In completing his 1981 debut album Never Too Much, Vandross enlisted a handful of trusted comrades with whom he’d previously collaborated. Pop and soul pianist Nat Adderley Jr. served as the album’s keyboardist and music arranger. He would become Vandross’ primary musical consultant for the remainder of his career. Marcus Miller already cut his teeth playing bass for notable brass in jazz, soul, and dance spheres. Here, he shared just as much of the star power with Vandross, serving as the bassist for all but one of the album’s compositions. Famed Motown orchestral arranger Paul Riser handled all of the orchestrations. Together, they carried out the full potency of Vandross’ musical vision, weaving lush tapestries of soul, funk, post-disco, and jazz influences to create a subtle modern soul edge that would go on to become not only Vandross’ signature sound, but the defining sound of adult contemporary soul.
Vandross penned six of the album’s seven compositions, serving as the album’s producer. Everything about the production was clean and organic, eliciting the right amount of raw hunger and sparkling ambience from its musical aesthetic. The sequencing and flow was meticulously coordinated, as if everyone recorded everything in one take. Nothing is out of place. Every note and line snaps, jumps, and pops out at you. Then, there’s Vandross’ voice—a colorful palette of passionate and dynamic tones and deliveries from his nuanced tenor that touched on a range of emotions.
With one thorough listen to Never Too Much, you are immediately transported to the exuberance and desperation of Black romanticism in the early Eighties. It’s at once young and playful, then ambitious and worldly, and downright emotional and hopeful. The pure innocence that is dramatically embedded in the album’s seven compositions captures all of the serenity, exaltation, and drama of a love affair. It’s not necessarily a love affair that is rooted with wild erotic pretensions or flowery puppy love sentimentality of yesteryear. This is one that was firmly mature and vividly luxurious, grounded in the sprawl of post-1970s New York realism, where gray bleakness and melancholia roamed across the atmosphere of the city’s stunning skyline. But, with the deep compassion both parties shared, the love grew stronger and nothing could tear it apart.
You hear it in the pulsating resonance of Marcus Miller’s bass work. You feel it in the swirling sheen of the orchestral arrangements. The music’s jazz-accorded, post-disco disposition tells the story loud and clear. Throughout the glorious seven-song cycle, Vandross warmly sings from the standpoint of a humble male with unbridled enthusiasm about being in love and he wants the entire world to know it.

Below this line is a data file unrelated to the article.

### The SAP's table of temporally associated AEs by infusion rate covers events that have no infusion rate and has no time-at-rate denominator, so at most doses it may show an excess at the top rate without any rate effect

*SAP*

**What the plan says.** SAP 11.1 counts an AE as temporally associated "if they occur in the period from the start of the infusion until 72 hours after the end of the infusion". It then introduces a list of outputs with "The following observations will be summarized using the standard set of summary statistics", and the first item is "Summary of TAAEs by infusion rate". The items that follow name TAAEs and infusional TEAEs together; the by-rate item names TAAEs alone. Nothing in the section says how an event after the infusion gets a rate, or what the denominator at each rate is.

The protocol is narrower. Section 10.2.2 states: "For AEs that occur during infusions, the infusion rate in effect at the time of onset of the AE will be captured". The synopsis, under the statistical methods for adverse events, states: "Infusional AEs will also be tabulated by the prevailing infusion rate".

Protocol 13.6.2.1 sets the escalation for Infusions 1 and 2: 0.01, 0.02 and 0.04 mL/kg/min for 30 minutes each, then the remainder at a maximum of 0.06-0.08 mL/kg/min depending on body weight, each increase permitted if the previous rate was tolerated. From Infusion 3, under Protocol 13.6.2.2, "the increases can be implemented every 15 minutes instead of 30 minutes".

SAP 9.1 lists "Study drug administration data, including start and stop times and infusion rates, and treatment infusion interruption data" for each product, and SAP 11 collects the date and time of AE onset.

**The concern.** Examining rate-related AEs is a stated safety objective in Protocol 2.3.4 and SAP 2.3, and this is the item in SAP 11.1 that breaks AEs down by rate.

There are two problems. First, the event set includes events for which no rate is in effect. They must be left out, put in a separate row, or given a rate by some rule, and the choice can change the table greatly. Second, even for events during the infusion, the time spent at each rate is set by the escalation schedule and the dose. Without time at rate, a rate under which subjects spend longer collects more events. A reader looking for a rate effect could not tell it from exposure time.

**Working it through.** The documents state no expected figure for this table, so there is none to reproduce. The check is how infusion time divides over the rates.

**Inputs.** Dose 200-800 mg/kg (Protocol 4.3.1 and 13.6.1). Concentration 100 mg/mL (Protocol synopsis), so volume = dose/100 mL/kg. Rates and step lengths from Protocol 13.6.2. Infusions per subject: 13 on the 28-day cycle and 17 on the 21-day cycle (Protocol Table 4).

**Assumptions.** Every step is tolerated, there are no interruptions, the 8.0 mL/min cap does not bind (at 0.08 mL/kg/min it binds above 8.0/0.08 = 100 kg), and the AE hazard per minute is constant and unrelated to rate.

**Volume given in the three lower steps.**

The album opens with the classic title track, “Never Too Much,” Vandross’ first solo single. With its grandiose orchestral string arrangement gliding over the song’s fresh post-disco groove, “Never Too Much” captures the sound of freedom and carefree grace in all of its three-minute glory.
It was written in parts. First, with its opening instrumental, then, its killer chord progression, two-part harmony hook, chorus riff, and guitar parts. If you don’t take anything else away from the song, you should immediately be swept away by the conviction of Vandross’ voice throughout the song. His enunciation is breezy and coolly swayed. At the same time, his voice burns with the spirit and charm of an emcee, as he sings the rapid verses. The opening lyrics alone woo you into the song’s gripping beauty: “I can’t fool myself / I don’t want nobody else to ever love me / You are my shining star, my guiding light, my love fantasy.” It’s clear that Vandross is enamored by his lover’s charm and he’s singing her transformative praises loud and clear. The song was a surefire hit when it beamed on radio in the summer of 1981, exploding on the Billboard R&B charts at number one for two weeks.
The cheerful dance-funk of “Sugar and Spice (I Found a Girl)” expounds on the sentimentality and adoration of his lover, similarly explored in “Never Too Much.” It was the other song on the demo tape Vandross recorded and delivered to CBS Records, when he was desperate to secure a record deal and solo career. Vandross initially thought that “Sugar and Spice” would be the song that would win everyone over, but it wasn’t the case.
“Don’t You Know That?” strolls with a smooth-as-ice, mid-tempo jazz sensibility that finds Vandross assuring all of the love and passion he has for his lover, promising that he’ll never compromise it in any way. Throughout the song, he urges and pleads that his lover understands and never forgets his sentiments. A magnificent vocal showcase, Vandross and his cast of exquisite background vocalists flexed all of their vocal dexterity—scatting, crooning, and harmonizing with the song’s infectious groove, which is punctuated by Miller’s elastic bass work. It was the album’s second single, reaching number ten on the R&B charts.
“I’ve Been Working” is one of the most unusual compositions that Vandross ever wrote, as he meditates on the longing for a one night stand after a day-long period of work and night on the prowl. He tastefully sings in one of the verses, “So don’t give me a forever love affair, no don’t you dare / I like to freak / To the one night beat.” The song’s lively melody is a clear contrast from the seemingly promiscuous lyrics, but it’s never sexually provocative or edgy. It’s done in true Vandross fashion, complete with gospel-fueled vocal improvisation and understated jazz overtones.